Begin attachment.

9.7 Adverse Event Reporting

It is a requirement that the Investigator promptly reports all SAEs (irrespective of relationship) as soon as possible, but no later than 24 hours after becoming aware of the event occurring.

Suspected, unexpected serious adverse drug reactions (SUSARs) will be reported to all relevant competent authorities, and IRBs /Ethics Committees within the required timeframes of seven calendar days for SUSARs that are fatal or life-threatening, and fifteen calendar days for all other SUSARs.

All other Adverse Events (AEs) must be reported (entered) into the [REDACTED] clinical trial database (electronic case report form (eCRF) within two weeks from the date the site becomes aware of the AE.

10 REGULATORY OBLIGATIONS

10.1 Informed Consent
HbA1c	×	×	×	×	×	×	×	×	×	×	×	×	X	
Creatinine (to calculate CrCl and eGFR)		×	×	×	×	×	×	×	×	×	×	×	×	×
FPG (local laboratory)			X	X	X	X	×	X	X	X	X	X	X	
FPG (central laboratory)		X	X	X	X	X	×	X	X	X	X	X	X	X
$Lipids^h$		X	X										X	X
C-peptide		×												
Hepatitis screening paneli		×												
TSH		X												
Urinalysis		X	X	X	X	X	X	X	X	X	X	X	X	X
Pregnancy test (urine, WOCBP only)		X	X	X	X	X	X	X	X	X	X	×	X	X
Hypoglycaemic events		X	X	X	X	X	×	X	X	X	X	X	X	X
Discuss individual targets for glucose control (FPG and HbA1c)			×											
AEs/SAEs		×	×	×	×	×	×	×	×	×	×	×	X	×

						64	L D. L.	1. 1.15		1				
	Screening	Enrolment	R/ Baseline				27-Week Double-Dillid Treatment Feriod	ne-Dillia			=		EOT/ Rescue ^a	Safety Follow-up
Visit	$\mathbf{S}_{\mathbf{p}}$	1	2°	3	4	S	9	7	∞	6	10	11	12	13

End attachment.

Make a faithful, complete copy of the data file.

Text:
9.7 Adverse Event Reporting

It is a requirement that the Investigator promptly reports all SAEs (irrespective of relationship) as soon as possible, but no later than 24 hours after becoming aware of the event occurring.

Suspected, unexpected serious adverse drug reactions (SUSARs) will be reported to all relevant competent authorities, and IRBs /Ethics Committees within the required timeframes of seven calendar days for SUSARs that are fatal or life-threatening, and fifteen calendar days for all other SUSARs.

All other Adverse Events (AEs) must be reported (entered) into the [REDACTED] clinical trial database (electronic case report form (eCRF) within two weeks from the date the site becomes aware of the AE.

10 REGULATORY OBLIGATIONS

10.1 Informed Consent
HbA1c	×	×	×	×	×	×	×	×	×	×	×	×	X	
Creatinine (to calculate CrCl and eGFR)		×	×	×	×	×	×	×	×	×	×	×	×	×
FPG (local laboratory)			X	X	X	X	×	X	X	X	X	X	X	
FPG (central laboratory)		X	X	X	X	X	×	X	X	X	X	X	X	X
$Lipids^h$		X	X										X	X
C-peptide		×												
Hepatitis screening paneli		×												
TSH		X												
Urinalysis		X	X	X	X	X	X	X	X	X	X	X	X	X
Pregnancy test (urine, WOCBP only)		X	X	X	X	X	X	X	X	X	X	×	X	X
Hypoglycaemic events		X	X	X	X	X	×	X	X	X	X	X	X	X
Discuss individual targets for glucose control (FPG and HbA1c)			×											
AEs/SAEs		×	×	×	×	×	×	×	×	×	×	×	X	×

						64	L D. L.	1. 1.15		1				
	Screening	Enrolment	R/ Baseline				27-Week Double-Dillid Treatment Feriod	ne-Dillia			=		EOT/ Rescue ^a	Safety Follow-up
Visit	$\mathbf{S}_{\mathbf{p}}$	1	2°	3	4	S	9	7	∞	6	10	11	12	13